connect with others who are doing similar things! Partial efforts are
always much less effective. (Sarah, connect with MF-Warburg, he will
continue my work in relation to mapping languages. Manuel, connect with
Sanja from WM RS.)

I am subscribed to so many public Wikimedia lists, that it would require
considerable effort to unsubscribe from all of them. Fortunatelly, I am
using a separate account for those lists. I will not delete but forget it
for the time I will need to remotivate myself.

And to repeat: I will always be happy to help to any of you. Feel free to
contact me.
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Re: [Wikimedia-l] Blocking of HTTPS connection by China

2013-06-08 Thread Anthony
This response seems to miss the fact that, in this particular case,
censorship is being accomplished through eavesdropping.


On Fri, Jun 7, 2013 at 6:24 PM, Matthew Roth mr...@wikimedia.org wrote:

 Hi all,
 I wanted to share a clarifying email from Ryan Lane in WMF Ops. He's
 working through the challenges of HTTPS from the Foundation's end.

 Please see below for more details:

 -Matthew

 On Fri, Jun 7, 2013 at 2:31 PM, Ryan Lane rl...@wikimedia.org wrote:

  How does it impact people? Short answer: it shouldn't. Long answer: It
 may
  make the site slightly slower due to increased network latency, and it is
  slightly more computationally expensive, which may make the site slower
 on
  computers that are underpowered.
 
  How does it impact the WMF? It depends. For enabling it for logged-in
  users, or for those that use HTTPS-anywhere? It doesn't affect us,
 because
  that's the state we're in right now. For making HTTPS the default for
  anonymous users? We need to change how our infrastructure works. We may
  need to buy additional hardware. We definitely need to do some
 engineering
  work.
 
  How does it impact the government's ability to apply censorship? Short
  answer: it doesn't. It affects their ability to eavesdrop on people. Long
  answer: It depends on how sophisticated the government's censorship
 program
  is. In some countries the government's censorship program can be totally
  bypassed using HTTPS. China's program is very sophisticated. The best
 HTTPS
  is going to help the Chinese is to give them a reasonable amount of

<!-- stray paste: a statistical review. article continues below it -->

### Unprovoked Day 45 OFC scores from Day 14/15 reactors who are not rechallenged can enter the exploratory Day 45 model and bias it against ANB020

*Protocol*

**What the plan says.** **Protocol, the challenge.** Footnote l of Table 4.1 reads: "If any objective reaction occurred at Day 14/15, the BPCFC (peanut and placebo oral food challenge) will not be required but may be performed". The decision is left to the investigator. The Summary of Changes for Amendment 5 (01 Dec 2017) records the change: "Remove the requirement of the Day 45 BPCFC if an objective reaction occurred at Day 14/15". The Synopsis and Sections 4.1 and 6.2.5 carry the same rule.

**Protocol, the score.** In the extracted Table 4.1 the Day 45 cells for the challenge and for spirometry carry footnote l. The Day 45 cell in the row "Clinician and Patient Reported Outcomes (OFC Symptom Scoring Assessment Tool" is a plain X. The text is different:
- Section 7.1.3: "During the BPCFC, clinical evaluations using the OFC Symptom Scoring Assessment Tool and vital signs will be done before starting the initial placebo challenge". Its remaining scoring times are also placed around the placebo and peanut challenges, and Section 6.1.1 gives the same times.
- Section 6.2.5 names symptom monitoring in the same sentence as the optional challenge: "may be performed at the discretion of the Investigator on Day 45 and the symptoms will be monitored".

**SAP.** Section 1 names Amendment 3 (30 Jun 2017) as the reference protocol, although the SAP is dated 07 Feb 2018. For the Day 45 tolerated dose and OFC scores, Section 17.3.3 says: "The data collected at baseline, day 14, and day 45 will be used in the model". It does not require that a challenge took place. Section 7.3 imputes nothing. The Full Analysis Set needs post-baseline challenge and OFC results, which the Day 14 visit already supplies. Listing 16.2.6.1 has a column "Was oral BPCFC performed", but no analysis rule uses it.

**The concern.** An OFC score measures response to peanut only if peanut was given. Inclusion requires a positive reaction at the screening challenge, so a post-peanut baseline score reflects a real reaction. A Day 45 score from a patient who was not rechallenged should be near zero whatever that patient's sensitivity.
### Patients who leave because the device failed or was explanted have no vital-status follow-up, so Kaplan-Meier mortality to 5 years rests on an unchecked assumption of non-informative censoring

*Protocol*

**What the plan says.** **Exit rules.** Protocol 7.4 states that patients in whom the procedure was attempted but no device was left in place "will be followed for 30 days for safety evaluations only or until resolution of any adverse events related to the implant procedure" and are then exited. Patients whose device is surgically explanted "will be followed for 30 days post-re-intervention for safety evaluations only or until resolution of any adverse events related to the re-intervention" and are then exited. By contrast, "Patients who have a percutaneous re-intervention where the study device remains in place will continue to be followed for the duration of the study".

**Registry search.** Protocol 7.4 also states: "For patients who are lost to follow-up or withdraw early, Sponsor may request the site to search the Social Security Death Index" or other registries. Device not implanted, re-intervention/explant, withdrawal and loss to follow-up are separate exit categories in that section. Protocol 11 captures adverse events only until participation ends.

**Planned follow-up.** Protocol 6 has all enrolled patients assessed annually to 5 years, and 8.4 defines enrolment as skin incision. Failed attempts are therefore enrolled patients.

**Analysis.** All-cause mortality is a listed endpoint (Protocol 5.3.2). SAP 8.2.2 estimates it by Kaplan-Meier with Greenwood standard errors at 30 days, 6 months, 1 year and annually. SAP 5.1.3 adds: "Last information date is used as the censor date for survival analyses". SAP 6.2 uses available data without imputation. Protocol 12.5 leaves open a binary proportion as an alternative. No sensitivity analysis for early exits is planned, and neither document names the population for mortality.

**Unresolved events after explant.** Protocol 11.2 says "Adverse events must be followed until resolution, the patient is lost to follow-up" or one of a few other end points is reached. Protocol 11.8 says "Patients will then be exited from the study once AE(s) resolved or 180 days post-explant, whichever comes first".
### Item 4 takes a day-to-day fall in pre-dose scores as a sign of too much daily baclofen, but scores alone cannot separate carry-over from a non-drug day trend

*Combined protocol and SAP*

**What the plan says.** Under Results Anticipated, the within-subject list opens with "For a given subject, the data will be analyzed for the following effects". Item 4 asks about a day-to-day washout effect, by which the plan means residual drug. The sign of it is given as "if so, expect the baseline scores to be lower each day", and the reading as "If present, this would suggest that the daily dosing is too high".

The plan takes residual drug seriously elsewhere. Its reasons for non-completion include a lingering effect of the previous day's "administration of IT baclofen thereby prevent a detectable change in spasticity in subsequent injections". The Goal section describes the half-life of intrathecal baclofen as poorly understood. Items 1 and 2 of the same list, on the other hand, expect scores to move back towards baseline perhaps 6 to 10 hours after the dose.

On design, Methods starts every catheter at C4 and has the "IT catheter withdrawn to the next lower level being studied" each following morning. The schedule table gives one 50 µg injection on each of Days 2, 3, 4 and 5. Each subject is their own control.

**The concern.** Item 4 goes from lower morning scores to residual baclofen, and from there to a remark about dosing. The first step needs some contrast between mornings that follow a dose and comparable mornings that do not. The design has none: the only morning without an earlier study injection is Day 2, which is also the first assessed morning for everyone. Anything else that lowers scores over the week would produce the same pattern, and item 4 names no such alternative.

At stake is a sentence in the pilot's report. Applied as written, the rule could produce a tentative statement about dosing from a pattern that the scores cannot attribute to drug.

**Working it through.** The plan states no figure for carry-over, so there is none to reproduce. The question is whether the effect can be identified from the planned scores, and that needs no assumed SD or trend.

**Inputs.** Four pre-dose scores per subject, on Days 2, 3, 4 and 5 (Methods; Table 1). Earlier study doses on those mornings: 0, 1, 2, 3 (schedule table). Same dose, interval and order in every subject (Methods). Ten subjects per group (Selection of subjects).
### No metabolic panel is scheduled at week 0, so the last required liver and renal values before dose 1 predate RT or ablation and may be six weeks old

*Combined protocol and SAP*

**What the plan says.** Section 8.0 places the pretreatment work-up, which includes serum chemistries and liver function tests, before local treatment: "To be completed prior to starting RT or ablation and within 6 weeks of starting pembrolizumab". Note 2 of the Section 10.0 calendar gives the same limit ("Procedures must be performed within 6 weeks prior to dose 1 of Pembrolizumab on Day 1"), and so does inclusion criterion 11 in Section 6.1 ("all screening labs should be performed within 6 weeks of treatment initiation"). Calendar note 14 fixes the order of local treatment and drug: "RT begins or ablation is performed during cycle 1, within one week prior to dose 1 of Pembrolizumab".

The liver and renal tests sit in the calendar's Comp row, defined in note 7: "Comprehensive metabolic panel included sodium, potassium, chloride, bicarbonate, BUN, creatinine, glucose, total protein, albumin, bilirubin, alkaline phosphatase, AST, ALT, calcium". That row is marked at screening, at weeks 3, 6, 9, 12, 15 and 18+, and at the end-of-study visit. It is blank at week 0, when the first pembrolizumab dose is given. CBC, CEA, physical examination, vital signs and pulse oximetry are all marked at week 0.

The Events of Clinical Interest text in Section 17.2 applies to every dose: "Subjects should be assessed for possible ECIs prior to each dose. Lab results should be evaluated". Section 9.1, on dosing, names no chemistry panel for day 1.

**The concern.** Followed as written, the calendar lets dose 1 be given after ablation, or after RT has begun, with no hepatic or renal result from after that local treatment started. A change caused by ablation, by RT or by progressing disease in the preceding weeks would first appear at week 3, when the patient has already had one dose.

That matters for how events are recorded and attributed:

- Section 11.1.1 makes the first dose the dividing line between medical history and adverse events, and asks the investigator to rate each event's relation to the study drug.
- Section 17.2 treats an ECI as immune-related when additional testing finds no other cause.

protection against eavesdropping. It's still possible for China to
  eavesdrop, even when users are using HTTPS, if China has subverted any of
  the Certificate Authorities trusted by our browsers.
 
  Are there negative sides of each choice? Yes. Not providing HTTPS means
  that users will always be subject to eavesdropping, which in very
  authoritative countries could mean they are imprisoned or killed for
  reading or editing Wikipedia, depending on what they are reading or
  editing. Realistically not making HTTPS the default is similar to not
  providing it for all intents and purposes. Search engines will bring
 people
  to the HTTP version of the site, not the HTTPS version so the vast
 majority
  of users will still be able to be eavesdropped on. Making HTTPS the
 default
  also has negatives. A very small minority of users don't have HTTPS
  support, or their computers are so old that it makes the site unusably
  slow. That's a *very* small percentage of users, though. Additionally, it
  makes the site slower for everyone, which may cause a decrease in viewers
  and/or editors.
 
  This is likely the most non-technical way I can explain things. I hope it
  helps!
 


 On Fri, Jun 7, 2013 at 11:39 AM, Benjamin Chen bencmqw...@gmail.com
 wrote:

  On 8 Jun, 2013, at 12:24 AM, Matthew Roth mr...@wikimedia.org wrote:
 
   We have had contact with the authors of the blog and they have said
 they
   will publish our response to their article, though I'm not sure when or
  in
   what format.
 
  Great. That's really fast response.
 
  On the issue itself, we haven't seen any large scale blocks for years
  (around the time since last time Jimbo visited some Chinese official more
  than 4 or 5 years ago I think).
 
  The secure.wikimedia domain was blocked long ago, but they waited till
 now
  to block HTTPS, after 3 years? (I can't remember when it was enabled). I
  wonder how long it took for them to realise.
 
  It is suggested that this could be a long term block similar to how
  secure.wikimedia was blocked - for HTTPS they have no control over
 content,
  so they are simply blocking it all. For HTTP they are still performing
 deep
  package inspection (means content censoring), so since they can filter
 what
  the Chinese people can see, it's likely that they'll leave HTTP alone.
 
 
  Regards,
 
  Benjamin Chen / [[User:Bencmq]]
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Re: [Wikimedia-l] Blocking of HTTPS connection by China

2013-06-08 Thread Anthony
What is this hard-enabled and soft-enabled?  If the Chinese volunteer
editor community requests that HTTPS be soft-enabled for them, and you do
so, does that solve anything?

On Fri, Jun 7, 2013 at 12:24 PM, Matthew Roth mr...@wikimedia.org wrote:

 We've also hard-enabled HTTPS on all of our
 private wikis and have soft-enabled HTTPS on a single wiki (Uzbek
 Wikipedia), when it was requested by the volunteer editor community there.
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Re: [Wikimedia-l] Blocking of HTTPS connection by China

2013-06-08 Thread Martijn Hoekstra
On Fri, Jun 7, 2013 at 6:24 PM, Matthew Roth mr...@wikimedia.org wrote:

 We have had contact with the authors of the blog and they have said they
 will publish our response to their article, though I'm not sure when or in
 what format.

 This is the content of our response:

 The Wikimedia Foundation doesn’t hold any readers of our projects in any
 less regard than others. Our mission is to bring the knowledge contained in
 the Wikimedia projects to everyone on the planet. There is no strategic
 consideration around how we can make one or another language project more
 accessible or readable in one part of the world or another. We do not have
 control over how a national government operates its censorship system. We